Wa, Kei, Sei, Jaku - “harmony, respect, purity, tranquility.”
“Wa” stands for harmony. As there is harmony in nature, the Teishu will try to bring this quality into the tea room andthe garden around the tea house. The utensils used during the tea ceremony are in harmony with each other, so the theme is the same as well as the colors. The tea garden should be an extension of the natural flora surrounding it.
“Kei” stands for respect. The guests must respect all things, all matters without involving their status or position in life. They must crawl trough a small entrance called Nijiriguchi to get into the room. In the room they will all kneel down and bow to the hanging scroll, they will sit next to each other in Seiza position on the Tatami. Respect is also shown by carefully handling and observing the tea bowl and other objects during Haiken.
“Sei” stands for purity. Crawling into the tea room, one is to leave behind all thoughts and worries of daily life. The tea room or Chashitsu is a different world where one can re-vitalize, slow down, and enjoy the presence of friends. The gesture of purity is enhanced by the ritual cleaning of the Chawan,Natsume, Chashaku, and Kensui lit by the host. The real grand master of tea does not perform the Japanese tea ceremony from memory but from a pure heart.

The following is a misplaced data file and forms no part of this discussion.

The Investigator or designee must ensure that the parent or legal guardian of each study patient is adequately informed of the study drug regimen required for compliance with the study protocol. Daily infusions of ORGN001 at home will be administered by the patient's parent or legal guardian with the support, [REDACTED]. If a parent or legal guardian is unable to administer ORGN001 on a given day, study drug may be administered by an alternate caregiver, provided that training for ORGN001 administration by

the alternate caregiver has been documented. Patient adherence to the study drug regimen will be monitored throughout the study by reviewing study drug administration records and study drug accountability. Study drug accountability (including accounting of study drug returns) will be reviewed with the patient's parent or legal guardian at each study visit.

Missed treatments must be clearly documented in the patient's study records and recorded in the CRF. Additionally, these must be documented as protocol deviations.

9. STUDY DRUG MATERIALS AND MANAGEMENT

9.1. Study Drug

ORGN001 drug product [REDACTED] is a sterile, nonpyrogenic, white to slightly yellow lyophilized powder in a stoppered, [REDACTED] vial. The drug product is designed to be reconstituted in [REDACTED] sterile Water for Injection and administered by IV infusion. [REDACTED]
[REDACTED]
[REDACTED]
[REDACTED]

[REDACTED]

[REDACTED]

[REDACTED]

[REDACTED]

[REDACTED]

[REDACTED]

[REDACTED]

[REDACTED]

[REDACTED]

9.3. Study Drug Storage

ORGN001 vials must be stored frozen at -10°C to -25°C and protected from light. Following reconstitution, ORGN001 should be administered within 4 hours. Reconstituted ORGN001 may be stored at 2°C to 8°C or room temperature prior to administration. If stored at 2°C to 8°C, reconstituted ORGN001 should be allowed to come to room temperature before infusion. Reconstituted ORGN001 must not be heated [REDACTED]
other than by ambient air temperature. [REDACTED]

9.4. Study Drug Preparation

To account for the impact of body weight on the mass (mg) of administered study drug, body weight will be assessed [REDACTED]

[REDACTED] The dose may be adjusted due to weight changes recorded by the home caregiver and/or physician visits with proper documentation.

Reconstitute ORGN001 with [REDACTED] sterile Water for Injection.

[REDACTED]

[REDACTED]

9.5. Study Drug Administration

“Jaku” stands for tranquility. Only after the first three concepts (harmony, respect, and purity) are discovered, experienced and embraced, can people finally embody tranquility. This was one of the teachings of the Japanese tea ceremony master Sen no Rikyu (1522 – 1591).
Wabi - “Appreciating the beauty of things that are simple and natural,” the old meaning is “the loneliness of living in nature, remote from society.”
The tea room’s interior will seem imperfect and rustic. The wall might be unpainted and visible wooden pillars and beams are untreated, just as it would look like in nature.
Contrary to western houses, the tea house is not a small museum with lots of collectibles, there is only the essential needed for a unique meeting with the Teishu or host. There is only one hanging scroll in the alcove of the Chashitsu, there is no furniture or maybe a simple Tana to display tea equipment. The only sound is that of boiling water in the Kama, only the smell of incense from the fire, one flower or branch in the Hana-ire. Conversation is kept to that of the utensils in the tea room, and other equipment used.
Kokoroire – “Pouring one’s heart totally into (devotion of) the tea ceremony.” The Teishu or host, is someone who devotes his life to the ritual preparation of a bowl of tea. They live “the way of tea.”